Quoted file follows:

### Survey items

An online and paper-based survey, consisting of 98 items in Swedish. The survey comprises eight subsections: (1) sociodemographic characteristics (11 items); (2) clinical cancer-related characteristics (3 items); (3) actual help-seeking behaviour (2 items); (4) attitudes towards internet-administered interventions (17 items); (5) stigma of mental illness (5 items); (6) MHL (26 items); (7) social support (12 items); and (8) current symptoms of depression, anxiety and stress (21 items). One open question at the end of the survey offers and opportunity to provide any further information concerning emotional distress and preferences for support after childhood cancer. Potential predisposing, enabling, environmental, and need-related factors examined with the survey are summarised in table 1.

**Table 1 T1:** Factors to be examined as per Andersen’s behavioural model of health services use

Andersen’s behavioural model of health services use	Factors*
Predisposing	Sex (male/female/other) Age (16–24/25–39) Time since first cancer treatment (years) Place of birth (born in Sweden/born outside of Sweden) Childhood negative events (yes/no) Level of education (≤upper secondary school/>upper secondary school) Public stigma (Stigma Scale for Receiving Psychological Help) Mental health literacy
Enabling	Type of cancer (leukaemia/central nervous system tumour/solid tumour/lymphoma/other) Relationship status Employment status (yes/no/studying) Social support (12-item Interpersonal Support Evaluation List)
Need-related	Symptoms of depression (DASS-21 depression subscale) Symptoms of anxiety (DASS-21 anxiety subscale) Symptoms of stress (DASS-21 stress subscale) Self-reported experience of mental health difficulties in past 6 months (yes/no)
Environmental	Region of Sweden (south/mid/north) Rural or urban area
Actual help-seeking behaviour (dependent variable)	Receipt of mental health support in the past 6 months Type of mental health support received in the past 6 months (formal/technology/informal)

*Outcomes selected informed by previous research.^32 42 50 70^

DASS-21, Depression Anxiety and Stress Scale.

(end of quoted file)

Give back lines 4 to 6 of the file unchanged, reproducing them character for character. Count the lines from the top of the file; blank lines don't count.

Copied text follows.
Andersen’s behavioural model of health services use	Factors*
Predisposing	Sex (male/female/other) Age (16–24/25–39) Time since first cancer treatment (years) Place of birth (born in Sweden/born outside of Sweden) Childhood negative events (yes/no) Level of education (≤upper secondary school/>upper secondary school) Public stigma (Stigma Scale for Receiving Psychological Help) Mental health literacy
Enabling	Type of cancer (leukaemia/central nervous system tumour/solid tumour/lymphoma/other) Relationship status Employment status (yes/no/studying) Social support (12-item Interpersonal Support Evaluation List)